Subsequently, three further cases were reported with an epidemiological link to a hospital, but it was not possible to establish the mechanism of infection in any of those cases. A case involving a 70-year-old male was reported in 1998 [33]. He had undergone a surgical intervention but had not received a blood transfusion. The epidemiological investigation revealed that he had been in an emergency hospital room for a number of hours, close to another patient from Mauritania who had undergone an exsanguino transfusion and was later diagnosed with malaria.

In 2010 [34], a 68-year-old man suffered septic shock of unknown origin, and blood tests showed the presence of intraerythrocytic parasites, which were identified as P. falciparum. The patient, who had been hospitalized 2 weeks previously, had shared a room and nursing care with a malaria patient who had returned from a trip to Gambia. It was not possible to recover blood sample from the African patient in order to do molecular studies.

Finally, in August 2011 [35], a 4-year-old child presented with fever and liver involvement, and in the peripheral blood analysis P. falciparum was identified. The epidemiological investigation revealed that the child had been hospitalized 2 weeks earlier and that during his stay he had been close to a 6-year-old girl from Equatorial Guinea. Molecular typing was performed and the parasite populations in both patients matched.

Table 1 summarizes the episodes of non-imported malaria in Spain. Half of the cases were reported in the last 10 years. No introduced or post-transplant malaria cases were reported prior to 2005. In the last 10 years there have been no reported cases of transfusional malaria, airport malaria, or malaria due to parenteral infection. More than half of the reported cases were P. falciparum.

Table 1 Reported cases of non-imported malaria in Spain


In non-endemic countries malaria is generally an imported disease that must be taken into account in differential diagnoses when travellers become ill after returning from endemic areas. When a history of such travel is not present the diagnosis of malaria is highly improbable but should not be excluded. The data from Spain demonstrates cases infected locally account for around 0.8% of the total cases since the disease was declared eradicated. It is not always easy to determine the mode of transmission and it is crucial that an exhaustive history of possible hospitalizations or recent transfusions is recorded. In non-endemic countries, control measures for the selection of donors are in place both for blood and organs. However, the transmission of malaria by these routes cannot be discarded. Sometimes, the information gathered during the interview prior to donating blood is not correct, and in other cases the malarial infection, especially that caused by Plasmodium malariae can persist in the host for years in a form which is subclinical [36] with parasite levels low enough to escape detection by peripheral blood analysis or through antigen detection, as these tests are not sufficiently sensitive.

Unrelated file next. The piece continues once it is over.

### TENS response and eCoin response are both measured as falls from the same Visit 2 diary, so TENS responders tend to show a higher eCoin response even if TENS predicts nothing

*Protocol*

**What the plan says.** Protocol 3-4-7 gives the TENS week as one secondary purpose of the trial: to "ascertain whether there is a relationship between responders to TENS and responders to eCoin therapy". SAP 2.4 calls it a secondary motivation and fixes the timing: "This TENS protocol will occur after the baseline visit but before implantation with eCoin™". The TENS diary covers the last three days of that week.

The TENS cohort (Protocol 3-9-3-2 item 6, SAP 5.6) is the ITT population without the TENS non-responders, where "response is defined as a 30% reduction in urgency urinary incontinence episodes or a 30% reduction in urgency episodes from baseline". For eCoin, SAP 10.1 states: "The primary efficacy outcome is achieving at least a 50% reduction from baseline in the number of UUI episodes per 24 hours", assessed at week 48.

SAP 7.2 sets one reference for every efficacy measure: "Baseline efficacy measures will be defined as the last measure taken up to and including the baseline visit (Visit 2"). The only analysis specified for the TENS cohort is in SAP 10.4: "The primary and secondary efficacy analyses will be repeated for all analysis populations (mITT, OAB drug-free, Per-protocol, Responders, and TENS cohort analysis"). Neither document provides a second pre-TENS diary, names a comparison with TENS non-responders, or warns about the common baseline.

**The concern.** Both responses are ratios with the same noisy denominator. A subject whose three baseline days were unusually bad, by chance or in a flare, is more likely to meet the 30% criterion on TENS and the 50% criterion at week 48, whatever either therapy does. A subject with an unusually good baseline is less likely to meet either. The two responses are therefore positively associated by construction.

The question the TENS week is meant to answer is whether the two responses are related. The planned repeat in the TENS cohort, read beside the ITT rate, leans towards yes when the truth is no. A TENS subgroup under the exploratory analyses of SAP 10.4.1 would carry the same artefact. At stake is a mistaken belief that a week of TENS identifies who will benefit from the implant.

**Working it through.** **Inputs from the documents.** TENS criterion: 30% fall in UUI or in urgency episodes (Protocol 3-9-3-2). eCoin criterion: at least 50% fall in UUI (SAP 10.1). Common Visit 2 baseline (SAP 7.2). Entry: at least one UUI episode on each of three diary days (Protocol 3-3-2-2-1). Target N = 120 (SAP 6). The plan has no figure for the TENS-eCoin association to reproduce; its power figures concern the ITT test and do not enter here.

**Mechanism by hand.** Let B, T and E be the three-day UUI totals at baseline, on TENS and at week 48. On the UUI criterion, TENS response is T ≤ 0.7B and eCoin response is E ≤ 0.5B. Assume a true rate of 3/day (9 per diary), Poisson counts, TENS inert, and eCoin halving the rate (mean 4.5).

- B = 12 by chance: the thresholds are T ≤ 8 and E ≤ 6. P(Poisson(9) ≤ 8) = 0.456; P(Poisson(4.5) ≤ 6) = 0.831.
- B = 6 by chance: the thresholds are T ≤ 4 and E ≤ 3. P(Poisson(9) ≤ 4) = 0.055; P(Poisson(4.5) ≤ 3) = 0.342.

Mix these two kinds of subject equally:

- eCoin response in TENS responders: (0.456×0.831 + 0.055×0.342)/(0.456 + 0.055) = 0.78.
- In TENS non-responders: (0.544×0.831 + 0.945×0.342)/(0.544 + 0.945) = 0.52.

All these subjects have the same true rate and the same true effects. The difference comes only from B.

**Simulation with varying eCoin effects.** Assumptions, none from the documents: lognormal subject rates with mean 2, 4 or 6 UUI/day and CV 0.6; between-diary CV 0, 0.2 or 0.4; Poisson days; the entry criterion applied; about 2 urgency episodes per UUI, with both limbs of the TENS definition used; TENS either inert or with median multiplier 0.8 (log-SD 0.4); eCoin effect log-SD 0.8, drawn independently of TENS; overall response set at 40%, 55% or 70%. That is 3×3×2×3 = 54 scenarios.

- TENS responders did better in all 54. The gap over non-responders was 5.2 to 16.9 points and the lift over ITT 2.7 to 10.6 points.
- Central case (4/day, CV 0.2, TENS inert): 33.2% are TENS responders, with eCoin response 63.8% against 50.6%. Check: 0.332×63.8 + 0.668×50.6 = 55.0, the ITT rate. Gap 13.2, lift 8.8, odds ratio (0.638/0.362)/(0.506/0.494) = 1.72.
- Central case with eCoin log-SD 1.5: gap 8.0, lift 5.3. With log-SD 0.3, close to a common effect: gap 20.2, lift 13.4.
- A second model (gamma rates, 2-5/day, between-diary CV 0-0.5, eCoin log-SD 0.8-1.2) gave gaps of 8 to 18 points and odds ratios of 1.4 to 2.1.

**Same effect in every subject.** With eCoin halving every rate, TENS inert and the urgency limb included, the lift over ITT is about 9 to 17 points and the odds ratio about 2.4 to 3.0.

The clinical history must also include data regarding the location of the patient’s home and work, and their possible proximity to an international airport. To avoid cases of airport malaria it is essential to follow the WHO International Health Regulations [37], and to implement vector control programmes, both in aircraft coming from endemic areas and in the area which surrounds the airport (400 metres).

When the previously mentioned scenarios have been eliminated, it is necessary to consider the possibility of local transmission in areas where an appropriate vector exists, and where there are travellers who could act as potential carriers of gametocytes. In Spain, according to a report prepared by the European Centre for Disease Prevention and Control, the reintroduction of malaria is unlikely. This is because the principal potential vector in Spain, Anopheles atroparvus—although widely distributed—is competent to transmit Asian strains of P. vivax, but is impervious to African strains of P. falciparum, which is responsible for the majority of imported cases in Spain [38,39,40]. That said, the appearance of isolated cases remains a possibility which makes epidemiological and entomological vigilance necessary, particularly in the current context of climate change and globalization.

With respect to cases of congenital malaria, it is essential to take into account that the interval between maternal exposure and the effect on the newborn can be of great duration, and that the mother may even present as asymptomatic.


Non-imported cases of malaria in non-endemic countries presuppose an important duty on the part of the health services, especially as their rarity is usually associated with a delayed diagnosis, which—taken alongside the elevated mortality of P. falciparum—can have serious consequences for the patient.